First is the Sky, where the game begins. The Sky is very sparse, with many smaller islands being spread throughout the sky. I have to say it is kind of disappointing that the biggest island in the sky is the one players start on, but it is representative of what the sky has to offer. The smaller islands have a ton of small challenges on them that usually lead to Shrines and other goodies. Thirty-two of the 152 Shrines are located in the Sky, so it’s not that there’s nothing to do in the Sky. It’s just a little disappointing that there wasn’t more to them.

The big addition is the Depths. The Depths were entirely absent from the game’s marketing, and finding out that there’s a whole other level of verticality to the map that Nintendo said nothing about was crazy. The Depths are pitch-black, and the player can use a material called Brightbloom seeds to light the way. The player can also find Lightroots that light up massive portions of the Depths. The Depths are super fun to explore, even if they are a little barren. Running around in the dark with no way of knowing what’s coming up is reminiscent of Subnautica, although there is nothing nearly as scary in the Depths compared to what waits in the ocean in Subnautica.

SCREENSHOT BY JUDE MCELROY The player talks to Beedle, a merchant present at every stable across Hyrule.

There are a ton of treasure to find in the Depths too. Many of them consist of armor sets referencing past Zelda games. There are colosseums in the Depths where players fight a couple of waves of enemies and are rewarded with a rare piece of armor. Some are located in long-abandoned mines and groves, and other structures that the Zonai left behind thousands of years ago.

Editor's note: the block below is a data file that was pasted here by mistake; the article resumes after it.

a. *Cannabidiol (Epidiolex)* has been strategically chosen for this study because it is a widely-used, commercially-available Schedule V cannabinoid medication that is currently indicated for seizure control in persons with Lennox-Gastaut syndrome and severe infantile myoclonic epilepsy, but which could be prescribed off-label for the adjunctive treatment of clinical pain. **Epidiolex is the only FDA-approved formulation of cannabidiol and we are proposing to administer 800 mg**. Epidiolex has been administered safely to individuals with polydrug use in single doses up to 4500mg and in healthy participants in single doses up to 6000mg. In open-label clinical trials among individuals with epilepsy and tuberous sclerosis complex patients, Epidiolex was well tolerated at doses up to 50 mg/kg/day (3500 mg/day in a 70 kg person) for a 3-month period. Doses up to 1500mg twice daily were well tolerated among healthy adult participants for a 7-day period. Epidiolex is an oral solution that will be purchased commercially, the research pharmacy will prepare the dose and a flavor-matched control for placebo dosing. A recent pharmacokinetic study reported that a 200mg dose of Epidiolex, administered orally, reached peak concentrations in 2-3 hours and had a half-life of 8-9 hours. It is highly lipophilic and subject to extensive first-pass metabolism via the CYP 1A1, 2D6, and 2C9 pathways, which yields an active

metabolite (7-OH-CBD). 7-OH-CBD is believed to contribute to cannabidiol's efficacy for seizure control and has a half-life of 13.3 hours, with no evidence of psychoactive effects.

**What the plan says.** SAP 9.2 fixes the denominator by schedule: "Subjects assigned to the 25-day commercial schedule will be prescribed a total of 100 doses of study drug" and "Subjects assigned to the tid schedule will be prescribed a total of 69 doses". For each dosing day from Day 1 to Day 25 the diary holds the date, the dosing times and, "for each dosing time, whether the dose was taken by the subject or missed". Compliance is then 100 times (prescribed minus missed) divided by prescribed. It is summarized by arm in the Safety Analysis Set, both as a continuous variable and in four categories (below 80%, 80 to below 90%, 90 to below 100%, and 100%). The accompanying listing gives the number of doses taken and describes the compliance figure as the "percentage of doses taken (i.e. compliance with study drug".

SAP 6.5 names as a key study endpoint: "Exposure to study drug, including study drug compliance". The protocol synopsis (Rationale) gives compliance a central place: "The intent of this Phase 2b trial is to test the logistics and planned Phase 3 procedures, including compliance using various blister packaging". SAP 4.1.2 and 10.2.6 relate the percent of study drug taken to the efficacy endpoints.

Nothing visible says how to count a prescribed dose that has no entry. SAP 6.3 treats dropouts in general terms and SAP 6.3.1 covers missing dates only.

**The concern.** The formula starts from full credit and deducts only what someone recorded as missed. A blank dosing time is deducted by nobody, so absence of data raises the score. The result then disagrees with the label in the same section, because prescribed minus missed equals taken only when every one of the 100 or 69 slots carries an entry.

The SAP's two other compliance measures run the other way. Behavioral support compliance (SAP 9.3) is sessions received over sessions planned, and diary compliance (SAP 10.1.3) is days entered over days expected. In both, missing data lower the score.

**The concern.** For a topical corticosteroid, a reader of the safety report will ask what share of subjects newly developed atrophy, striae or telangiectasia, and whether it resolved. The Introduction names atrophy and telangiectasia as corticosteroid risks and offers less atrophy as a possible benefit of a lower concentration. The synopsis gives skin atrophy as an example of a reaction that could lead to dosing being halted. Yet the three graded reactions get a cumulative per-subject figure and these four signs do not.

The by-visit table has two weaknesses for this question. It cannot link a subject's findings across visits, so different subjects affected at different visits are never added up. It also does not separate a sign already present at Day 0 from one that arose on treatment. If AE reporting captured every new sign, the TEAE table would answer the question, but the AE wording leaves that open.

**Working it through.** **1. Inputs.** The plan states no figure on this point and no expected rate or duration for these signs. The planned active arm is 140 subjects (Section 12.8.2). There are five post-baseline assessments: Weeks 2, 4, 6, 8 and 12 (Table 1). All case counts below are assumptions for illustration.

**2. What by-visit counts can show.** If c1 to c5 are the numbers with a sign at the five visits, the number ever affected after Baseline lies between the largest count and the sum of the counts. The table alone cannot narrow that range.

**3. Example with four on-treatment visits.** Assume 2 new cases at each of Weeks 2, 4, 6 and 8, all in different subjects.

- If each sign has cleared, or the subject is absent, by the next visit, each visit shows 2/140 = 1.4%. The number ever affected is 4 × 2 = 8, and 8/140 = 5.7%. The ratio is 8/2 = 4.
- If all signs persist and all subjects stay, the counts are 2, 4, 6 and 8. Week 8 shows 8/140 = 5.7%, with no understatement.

The Depths are also where the player can find Zonaite. Zonaite, as mentioned before, is used for Autobuild and expanding the time the player can use Zonai devices. The player can encounter the Yiga clan in the Depths, who are also after Zonaite and understand Zonai tech. They have a lot of bases in Depths, and at each, the player can earn an Autobuild schematic for clearing the camp.

The game could have been a bit better in regards to its narrative, especially with one part of the ending, which will not be talked about to avoid spoilers. The story is revealed in Tears of the Kingdom almost exactly as it was in Breath of the Wild through memories that the player will almost definitely see out of order. This could, unfortunately, lead to some confusing moments for the player. A player could come across one of the later ones chronologically, and it can be confusing to watch due to the missing context. This can spoil a major plot point unintentionally. 

Despite the shortcoming in the narrative, Nintendo did a good job following up Breath of the Wild by improving upon it while developing a sense of originality. Tears of the Kingdom is easily a 10/10 and is absolutely worth the money.